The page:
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In 2011, record amounts of cantaloupe, grape tomatoes, chicken, strawberries, ground turkey and pre-packaged salads were recalled because of foodborne illness and contamination. The economic and reputational costs of a food outbreak, due to lack of sanitation and infection control measures, can be incalculable. Still, the numbers are sobering.

In 2000, the United States Department of Agriculture estimated that foodborne illness from two E. coli organisms, plus Campylobacter, Salmonella and Listeria, cost $6.9 billion, and the National Restaurant Association estimates that just one foodborne illness can cost a restaurant upwards of $75,000. The reputational costs can be high enough to drive a company out of business.

"People are more aware of the importance of sanitation and infection control/prevention," says Teresa Farmer, sustainability consultant for Knoxville, Tenn.-based Kelsan Inc. "People want to know that they are safe eating in an establishment, and seeing proper cleaning procedures being conducted in the front of the restaurant, and hand sanitizers placed near the restrooms, give people the assurance that they are being protected from disease."

With these outbreaks has come even closer scrutiny from federal and state inspectors, leading many custodial managers to reach out to their distributors for assistance in staying within the law, and guidance and education that can help them run a profitable and safe business.    

Emphasize Continuous Training

To be assured of proper foodservice sanitation and infection control for building occupants, thorough, understandable and regular training must take center stage.

"I was training in the kitchen of a large winery. They are incredibly concerned about sanitation," says Leland Fishman, president of Petaluma, Calif.-based Fishman Supply Co. "We went over microfiber use with the housekeeping staff, and then we did a 20-minute training session on how to ionize the water used in cleaning bar tops. This winery has been completely remodeled, and all of their sanitation procedures are going to change."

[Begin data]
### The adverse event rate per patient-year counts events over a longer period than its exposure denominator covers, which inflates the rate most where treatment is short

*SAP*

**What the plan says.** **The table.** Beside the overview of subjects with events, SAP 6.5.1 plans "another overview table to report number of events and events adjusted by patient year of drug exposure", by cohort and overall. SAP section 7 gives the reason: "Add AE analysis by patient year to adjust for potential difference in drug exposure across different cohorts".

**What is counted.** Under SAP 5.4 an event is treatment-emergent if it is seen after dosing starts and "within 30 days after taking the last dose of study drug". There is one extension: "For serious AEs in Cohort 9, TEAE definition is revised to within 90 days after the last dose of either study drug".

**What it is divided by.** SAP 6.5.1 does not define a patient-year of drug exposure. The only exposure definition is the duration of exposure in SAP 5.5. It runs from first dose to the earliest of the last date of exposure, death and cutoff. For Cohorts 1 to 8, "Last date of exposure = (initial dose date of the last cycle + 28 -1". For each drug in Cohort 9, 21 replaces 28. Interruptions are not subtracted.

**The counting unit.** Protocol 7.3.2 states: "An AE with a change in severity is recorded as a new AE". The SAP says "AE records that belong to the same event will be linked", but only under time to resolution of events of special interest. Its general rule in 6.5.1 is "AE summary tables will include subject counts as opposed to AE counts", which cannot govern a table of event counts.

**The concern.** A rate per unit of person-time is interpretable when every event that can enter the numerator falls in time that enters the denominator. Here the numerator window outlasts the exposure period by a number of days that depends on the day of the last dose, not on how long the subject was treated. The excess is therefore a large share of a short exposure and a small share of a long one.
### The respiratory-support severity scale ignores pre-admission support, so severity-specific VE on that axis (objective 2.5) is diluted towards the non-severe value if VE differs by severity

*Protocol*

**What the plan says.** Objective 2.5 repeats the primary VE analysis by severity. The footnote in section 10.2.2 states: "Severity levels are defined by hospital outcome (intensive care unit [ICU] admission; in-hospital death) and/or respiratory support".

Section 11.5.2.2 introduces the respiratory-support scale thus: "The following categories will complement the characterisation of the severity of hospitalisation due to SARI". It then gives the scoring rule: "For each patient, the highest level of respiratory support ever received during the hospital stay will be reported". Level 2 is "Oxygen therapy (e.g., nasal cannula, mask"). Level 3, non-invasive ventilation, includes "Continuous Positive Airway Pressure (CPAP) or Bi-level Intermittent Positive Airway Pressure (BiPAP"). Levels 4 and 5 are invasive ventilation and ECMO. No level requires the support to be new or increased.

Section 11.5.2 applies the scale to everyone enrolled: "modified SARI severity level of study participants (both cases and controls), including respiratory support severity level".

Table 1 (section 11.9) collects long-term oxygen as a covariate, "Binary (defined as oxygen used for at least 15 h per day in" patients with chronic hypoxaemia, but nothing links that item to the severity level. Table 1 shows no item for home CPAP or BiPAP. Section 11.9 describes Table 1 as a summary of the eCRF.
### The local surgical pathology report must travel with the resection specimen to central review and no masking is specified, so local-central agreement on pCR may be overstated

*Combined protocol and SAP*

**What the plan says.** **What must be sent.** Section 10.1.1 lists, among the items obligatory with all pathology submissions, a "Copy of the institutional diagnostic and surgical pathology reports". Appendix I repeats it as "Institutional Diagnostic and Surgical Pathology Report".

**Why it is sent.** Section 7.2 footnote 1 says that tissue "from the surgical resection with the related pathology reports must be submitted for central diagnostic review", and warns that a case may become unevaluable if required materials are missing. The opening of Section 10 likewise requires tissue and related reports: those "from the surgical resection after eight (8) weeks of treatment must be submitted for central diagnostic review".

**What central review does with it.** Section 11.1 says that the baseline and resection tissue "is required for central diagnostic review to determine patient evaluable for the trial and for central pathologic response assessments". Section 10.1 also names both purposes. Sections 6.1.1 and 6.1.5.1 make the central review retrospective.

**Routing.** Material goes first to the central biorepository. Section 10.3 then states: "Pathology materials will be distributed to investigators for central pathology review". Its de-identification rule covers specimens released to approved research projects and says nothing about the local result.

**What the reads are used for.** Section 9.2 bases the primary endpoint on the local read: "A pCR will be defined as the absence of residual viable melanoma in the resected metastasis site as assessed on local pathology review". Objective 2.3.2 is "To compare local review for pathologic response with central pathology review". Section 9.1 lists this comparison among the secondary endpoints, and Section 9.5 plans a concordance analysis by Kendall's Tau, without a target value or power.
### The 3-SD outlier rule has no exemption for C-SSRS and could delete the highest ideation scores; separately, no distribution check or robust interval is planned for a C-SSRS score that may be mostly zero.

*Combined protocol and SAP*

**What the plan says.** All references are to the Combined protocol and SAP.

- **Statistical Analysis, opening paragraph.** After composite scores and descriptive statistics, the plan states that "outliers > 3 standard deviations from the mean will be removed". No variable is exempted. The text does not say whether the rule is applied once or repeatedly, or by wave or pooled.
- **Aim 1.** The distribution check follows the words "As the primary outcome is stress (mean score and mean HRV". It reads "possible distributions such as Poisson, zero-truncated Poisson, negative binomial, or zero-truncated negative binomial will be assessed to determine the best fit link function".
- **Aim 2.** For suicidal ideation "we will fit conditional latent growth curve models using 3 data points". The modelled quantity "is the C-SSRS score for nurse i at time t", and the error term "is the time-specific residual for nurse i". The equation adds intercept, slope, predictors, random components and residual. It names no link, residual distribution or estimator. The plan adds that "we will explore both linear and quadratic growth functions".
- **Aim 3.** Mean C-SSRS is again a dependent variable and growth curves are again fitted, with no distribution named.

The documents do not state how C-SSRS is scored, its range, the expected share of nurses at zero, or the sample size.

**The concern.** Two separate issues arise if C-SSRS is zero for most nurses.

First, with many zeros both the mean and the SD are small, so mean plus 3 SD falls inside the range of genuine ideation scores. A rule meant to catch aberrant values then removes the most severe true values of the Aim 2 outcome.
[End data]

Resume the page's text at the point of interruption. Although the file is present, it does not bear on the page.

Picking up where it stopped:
One of the biggest difficulties in providing consistent food sanitation and infection control training is getting all of the foodservice or cafeteria staff together at one time.

"Getting all the staff together is best, but if you're trying to train employees in a 24-hour facility, that's pretty impossible," says Steve Rathbun, janitorial sales manager for Cedar Falls, Iowa-based Martin Brothers Distributing Co., Inc. "In that case, set up an appointment and do one-on-one training with employees."

To aid in the training process, many distributors provide custodial personnel with teaching aids, such as training cards. These cards show cleaning processes and procedures in a step-by-step picture format.

"That kind of simple training works really well because you tend to have a lot of language barriers, depending on the cleaning staff," says Dougherty. "Simplistic training videos, cards and other documentation can be very effective training devices. Keep it as simple and efficient as possible. And make sure you are doing reinforcement training on a weekly, monthly and quarterly basis."  

Farmer agrees, adding internal routine inspections to the mix to ensure that employees are properly cleaning and sanitizing around food preparation areas.

Partnership is also the key. Custodial departments that work together with their distributor to identify effective use of sanitation and disinfecting products around food and in food service areas, and those that implement proper staff training will be a step ahead in the prevention of an unwanted foodborne outbreak.

"We don't so much need to give them ways to cut costs as to show them more efficient and effective ways to sanitize and disinfect," says Tom Dougherty, healthcare and janitorial sales manager for Philadelphia-based Penn Jersey Paper. "The onus is on us, the distributors and manufacturers, to show them better ways."

And custodial managers should expect this from their distributors. In addition to being salespeople, jan/san distributors can provide extensive consultative services on best practices and custodial operations improvements.

This is particularly true in foodservice sanitation and infection control, where the advice a distributor gives, and the training a distributor conducts, just might save a reputation — and a life.     

CYNTHIA KINCAID is a freelance writer based in Columbus, Ohio.